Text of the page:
From terror, terrifying images 


"Will There Be a New World Order?" Works by Marcia Annenberg, ;Holocaust Memorial Research and Education Center, Maitland, Through February 8, 1997

Marcia Annenberg wasn't always obsessed with the Holocaust, and she wasn't always a painter. In fact, the artist whose works currently are on view at the Holocaust Memorial Resource and Education Center had been a musician first -- a violinist and pianist -- and didn't dwell on her artistic inspiration until just a few years ago.

"I got married and my interests changed," said Annenberg, 45, from her New York home. "I began to think about bringing a child into the world, and I think that at that point the issues in the world became more compelling to me than abstract things.

"The issues had always been there, but I think that's when they came to the surface. It has something to do with the Jewish concept of repairing the world; you want to fix what's wrong."

What was wrong was historical: the Holocaust, and Annenberg's own sense of fatalism that came from a childhood of cowering under her desk, preparing for a nuclear attack. But it also is current, an ongoing inhumanity that is now showing up in such international trouble spots as Bosnia and Rwanda, and it is pervasive, she said.

"When I was a kid growing up in New York, I watched TV and I saw documentaries of what went on -- I saw the liberation of the camps, the piles of bodies. Mine was a very political family, and you heard what went on. ... But there was no way to understand."

There's still no way to understand; there's just the art that springs so vividly from Annenberg's awareness, as well as from her growing realization of how little was done to end it all -- and how closely current events parallel those of the Holocaust. "I am particularly struck by the war in Bosnia because it seems so much the same," she said, her mild tones becoming more passionate.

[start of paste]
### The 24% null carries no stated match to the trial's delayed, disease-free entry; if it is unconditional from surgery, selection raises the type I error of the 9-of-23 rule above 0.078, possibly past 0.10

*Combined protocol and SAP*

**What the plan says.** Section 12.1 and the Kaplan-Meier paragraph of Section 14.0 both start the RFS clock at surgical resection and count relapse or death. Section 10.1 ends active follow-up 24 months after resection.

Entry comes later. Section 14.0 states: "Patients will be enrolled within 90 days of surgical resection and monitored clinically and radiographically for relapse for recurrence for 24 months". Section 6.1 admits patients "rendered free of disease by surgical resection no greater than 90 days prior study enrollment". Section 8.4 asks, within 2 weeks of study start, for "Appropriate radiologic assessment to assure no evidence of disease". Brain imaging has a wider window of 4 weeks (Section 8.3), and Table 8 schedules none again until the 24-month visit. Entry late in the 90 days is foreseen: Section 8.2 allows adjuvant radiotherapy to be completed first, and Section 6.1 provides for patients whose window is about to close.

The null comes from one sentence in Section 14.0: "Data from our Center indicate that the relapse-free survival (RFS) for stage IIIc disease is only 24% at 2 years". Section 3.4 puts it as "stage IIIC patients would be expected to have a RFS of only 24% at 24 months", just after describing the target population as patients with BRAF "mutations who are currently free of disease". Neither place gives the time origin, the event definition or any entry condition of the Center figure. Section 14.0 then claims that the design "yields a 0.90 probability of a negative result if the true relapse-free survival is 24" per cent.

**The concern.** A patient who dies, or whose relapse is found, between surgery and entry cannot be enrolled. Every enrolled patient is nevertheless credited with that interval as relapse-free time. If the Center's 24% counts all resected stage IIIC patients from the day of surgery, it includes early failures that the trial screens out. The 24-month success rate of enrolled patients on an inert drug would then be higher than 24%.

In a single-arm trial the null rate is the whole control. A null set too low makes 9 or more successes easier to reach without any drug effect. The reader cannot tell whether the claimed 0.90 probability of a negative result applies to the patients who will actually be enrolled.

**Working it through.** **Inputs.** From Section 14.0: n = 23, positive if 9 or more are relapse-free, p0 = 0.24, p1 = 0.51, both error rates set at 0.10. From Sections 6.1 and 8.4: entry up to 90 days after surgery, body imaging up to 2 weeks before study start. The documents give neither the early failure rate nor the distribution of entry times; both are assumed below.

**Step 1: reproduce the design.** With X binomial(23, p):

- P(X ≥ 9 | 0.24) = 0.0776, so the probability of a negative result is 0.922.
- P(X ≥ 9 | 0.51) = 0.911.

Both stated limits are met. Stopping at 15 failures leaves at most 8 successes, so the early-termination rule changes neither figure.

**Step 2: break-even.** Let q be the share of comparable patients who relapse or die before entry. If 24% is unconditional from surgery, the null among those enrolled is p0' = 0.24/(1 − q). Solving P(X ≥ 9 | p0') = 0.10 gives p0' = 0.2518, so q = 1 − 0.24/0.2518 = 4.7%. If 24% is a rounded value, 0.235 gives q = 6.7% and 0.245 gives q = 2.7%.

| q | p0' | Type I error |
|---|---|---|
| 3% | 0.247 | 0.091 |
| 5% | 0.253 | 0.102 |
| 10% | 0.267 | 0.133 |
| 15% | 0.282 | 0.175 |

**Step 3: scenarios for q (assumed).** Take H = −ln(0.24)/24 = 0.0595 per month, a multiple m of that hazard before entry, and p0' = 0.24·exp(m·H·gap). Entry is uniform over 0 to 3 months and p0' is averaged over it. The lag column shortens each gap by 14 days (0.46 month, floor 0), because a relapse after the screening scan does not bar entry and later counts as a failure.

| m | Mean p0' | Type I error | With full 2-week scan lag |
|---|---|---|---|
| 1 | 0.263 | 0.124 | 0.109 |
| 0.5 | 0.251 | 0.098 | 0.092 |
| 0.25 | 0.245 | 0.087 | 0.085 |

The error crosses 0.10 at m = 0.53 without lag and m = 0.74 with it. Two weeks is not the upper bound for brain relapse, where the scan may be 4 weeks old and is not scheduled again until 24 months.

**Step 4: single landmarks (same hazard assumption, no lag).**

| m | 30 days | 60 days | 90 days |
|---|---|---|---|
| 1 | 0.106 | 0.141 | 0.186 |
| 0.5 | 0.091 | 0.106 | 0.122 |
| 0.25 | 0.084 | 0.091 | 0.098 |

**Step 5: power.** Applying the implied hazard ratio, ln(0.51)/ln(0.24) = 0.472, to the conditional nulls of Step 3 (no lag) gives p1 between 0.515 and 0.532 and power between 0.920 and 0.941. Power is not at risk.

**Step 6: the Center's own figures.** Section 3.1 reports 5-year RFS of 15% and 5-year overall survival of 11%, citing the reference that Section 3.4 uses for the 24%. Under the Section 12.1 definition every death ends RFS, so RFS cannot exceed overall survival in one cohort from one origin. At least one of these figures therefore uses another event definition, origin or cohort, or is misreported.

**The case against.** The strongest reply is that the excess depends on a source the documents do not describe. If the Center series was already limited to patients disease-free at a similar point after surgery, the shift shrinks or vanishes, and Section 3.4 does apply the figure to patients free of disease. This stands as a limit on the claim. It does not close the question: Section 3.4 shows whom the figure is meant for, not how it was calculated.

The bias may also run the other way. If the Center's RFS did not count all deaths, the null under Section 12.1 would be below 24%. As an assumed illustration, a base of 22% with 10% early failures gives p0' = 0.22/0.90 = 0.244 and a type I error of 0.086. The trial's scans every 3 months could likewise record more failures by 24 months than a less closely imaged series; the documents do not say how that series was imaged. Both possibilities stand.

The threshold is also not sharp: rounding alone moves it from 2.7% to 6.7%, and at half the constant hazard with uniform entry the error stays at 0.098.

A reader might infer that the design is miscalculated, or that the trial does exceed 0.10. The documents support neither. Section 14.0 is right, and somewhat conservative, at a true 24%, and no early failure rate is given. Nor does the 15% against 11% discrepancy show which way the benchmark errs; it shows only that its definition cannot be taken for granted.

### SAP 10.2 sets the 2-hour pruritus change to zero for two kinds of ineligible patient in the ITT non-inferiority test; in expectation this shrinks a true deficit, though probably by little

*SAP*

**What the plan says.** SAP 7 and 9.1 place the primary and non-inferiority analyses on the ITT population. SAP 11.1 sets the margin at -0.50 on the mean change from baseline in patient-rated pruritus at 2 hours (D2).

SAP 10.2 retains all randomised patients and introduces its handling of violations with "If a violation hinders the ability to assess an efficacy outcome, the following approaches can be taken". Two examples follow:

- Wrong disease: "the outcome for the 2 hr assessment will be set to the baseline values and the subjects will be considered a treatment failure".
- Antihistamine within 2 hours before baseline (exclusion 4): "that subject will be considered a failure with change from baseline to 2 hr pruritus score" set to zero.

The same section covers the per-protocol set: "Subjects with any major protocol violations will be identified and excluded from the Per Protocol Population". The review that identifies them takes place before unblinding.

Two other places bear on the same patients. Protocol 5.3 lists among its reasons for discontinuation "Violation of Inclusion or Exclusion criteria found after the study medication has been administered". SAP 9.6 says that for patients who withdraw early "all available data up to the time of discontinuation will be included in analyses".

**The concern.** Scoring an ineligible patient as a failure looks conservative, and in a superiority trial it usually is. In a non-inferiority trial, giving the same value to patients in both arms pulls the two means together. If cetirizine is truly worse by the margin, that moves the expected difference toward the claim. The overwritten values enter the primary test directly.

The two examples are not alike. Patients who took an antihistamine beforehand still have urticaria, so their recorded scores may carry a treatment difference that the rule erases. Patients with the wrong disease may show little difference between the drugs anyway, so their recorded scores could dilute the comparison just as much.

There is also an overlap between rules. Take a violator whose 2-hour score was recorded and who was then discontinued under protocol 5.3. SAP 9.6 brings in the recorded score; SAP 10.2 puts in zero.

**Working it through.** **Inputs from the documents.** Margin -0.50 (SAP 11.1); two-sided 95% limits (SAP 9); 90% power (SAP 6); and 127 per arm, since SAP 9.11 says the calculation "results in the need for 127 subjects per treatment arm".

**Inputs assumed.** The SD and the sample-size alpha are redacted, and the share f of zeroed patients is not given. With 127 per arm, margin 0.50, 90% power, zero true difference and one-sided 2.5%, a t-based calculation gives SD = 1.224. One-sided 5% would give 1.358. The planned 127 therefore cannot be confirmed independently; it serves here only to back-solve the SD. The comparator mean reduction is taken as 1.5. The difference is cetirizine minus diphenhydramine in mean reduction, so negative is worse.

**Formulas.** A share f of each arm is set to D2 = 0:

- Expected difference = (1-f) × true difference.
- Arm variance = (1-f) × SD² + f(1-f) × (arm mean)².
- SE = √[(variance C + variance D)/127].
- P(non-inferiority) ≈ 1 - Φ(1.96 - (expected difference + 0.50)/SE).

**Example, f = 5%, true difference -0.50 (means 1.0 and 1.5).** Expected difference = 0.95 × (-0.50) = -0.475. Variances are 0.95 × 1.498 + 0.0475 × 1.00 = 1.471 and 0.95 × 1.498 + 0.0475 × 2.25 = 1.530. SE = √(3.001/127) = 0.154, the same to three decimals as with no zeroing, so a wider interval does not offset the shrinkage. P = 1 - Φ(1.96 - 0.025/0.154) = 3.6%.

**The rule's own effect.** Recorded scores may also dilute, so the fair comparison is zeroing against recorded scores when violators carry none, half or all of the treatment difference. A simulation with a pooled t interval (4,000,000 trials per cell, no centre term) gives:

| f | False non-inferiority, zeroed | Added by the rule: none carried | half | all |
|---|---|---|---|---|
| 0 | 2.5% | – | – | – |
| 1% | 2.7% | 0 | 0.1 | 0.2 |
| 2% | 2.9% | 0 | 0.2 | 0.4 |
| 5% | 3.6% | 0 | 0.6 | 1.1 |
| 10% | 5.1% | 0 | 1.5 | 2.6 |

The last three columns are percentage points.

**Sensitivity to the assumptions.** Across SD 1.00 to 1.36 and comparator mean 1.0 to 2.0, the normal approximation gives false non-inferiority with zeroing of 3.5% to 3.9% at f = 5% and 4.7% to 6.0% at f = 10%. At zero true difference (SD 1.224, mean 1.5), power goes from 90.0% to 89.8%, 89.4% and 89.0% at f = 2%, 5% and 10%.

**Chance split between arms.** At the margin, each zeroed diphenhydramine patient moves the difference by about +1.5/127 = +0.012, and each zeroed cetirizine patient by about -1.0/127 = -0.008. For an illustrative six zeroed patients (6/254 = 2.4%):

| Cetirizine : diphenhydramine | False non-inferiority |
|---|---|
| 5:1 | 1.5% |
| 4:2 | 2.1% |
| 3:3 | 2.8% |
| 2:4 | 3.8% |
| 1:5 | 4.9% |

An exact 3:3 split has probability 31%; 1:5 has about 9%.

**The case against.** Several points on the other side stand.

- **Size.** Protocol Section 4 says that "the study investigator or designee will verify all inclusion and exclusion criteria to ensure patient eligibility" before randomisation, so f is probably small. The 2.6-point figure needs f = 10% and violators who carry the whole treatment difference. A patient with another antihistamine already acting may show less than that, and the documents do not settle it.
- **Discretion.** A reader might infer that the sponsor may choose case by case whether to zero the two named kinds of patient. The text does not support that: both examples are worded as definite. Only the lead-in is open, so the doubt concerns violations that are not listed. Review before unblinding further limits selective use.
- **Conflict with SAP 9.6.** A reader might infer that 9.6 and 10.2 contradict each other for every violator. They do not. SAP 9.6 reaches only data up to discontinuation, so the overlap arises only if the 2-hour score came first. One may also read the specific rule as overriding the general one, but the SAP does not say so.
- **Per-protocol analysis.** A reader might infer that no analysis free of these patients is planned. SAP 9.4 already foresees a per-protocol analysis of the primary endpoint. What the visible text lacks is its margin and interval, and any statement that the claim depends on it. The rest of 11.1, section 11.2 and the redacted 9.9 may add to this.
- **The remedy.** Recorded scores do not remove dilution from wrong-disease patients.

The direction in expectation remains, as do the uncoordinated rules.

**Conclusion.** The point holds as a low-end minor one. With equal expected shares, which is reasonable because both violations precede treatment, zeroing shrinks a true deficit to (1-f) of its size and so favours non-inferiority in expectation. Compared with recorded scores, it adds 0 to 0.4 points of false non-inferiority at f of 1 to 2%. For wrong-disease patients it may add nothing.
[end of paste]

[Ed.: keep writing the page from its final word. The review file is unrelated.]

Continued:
"A lot of research went into these paintings, a lot of it done at the Jewish Theological Seminary," she said, as the high voice of her 3-year-old piped up in the background. "Then in 1992 Time magazine had an article on the Holocaust, and I thought, ‘My God! This is deja vu!' It was incredible -- it is incredible.

Annenberg turned from music to painting, in the classical tradition, after meeting Isaac Soyer. While earning her master's degree in fine arts at New York University, Annenberg split her interests and approach into two distinct branches: the lyrical abstraction of Helen Frankenthaler and Robert Motherwell by day and, at the Art Students League in the evening, "precise realistic rendering" with Soyer, Robert Beverly Hale and Daniel Green.

From about 1980 to 1990, she was a typical contemporary artist working in an abstract mode. Her concerns were current, expressed in the dominant style of the moment. Then, while vacationing in Maine, Annenberg felt her repressed sense of outrage crystallize. "I realized that we grew up with a sense of terror," she said. "I began to paint, because everyone has to find their own ways to face evil. For me, reacting is very important -- losing the ability to react is really horrible, and it happens.

"We're bombarded with brutality, and that numbs us so that we may start objectifying evil. My work is my reaction. But it doesn't depict actual events -- it's more conceptual. You have to key into what's behind the image," Annenberg said. "In ‘The Housewife,' my favorite painting, I was thinking of the famous Cezanne ‘Bather.'

"So what's the connection? The Cezanne figure is bucolic, set against a landscape. The pose in ‘The Housewife' is the same, but she's in an entirely different setting," the artist said, quietly. "In my mind, the Holocaust created a different reality. It created a different time, a different space.

"I'm afraid this century has changed the way people view people. Cezanne's outlook was 19th century -- there was no way he and earlier generations could imagine the horror of a Holocaust. I used Cezanne's pose was a way of magnifying that change.

"Today I look at the world differently," Annenberg said. "I guess what I'm referring to is a loss of innocence. ... There's been a crisis of faith in our time -- today's people are lost. We've lost our cultural and religious roots," she said even more quietly, as her child became louder in the background. "Our childhood was robbed; we don't feel safe anymore. We need to react; we need to find our faith again."


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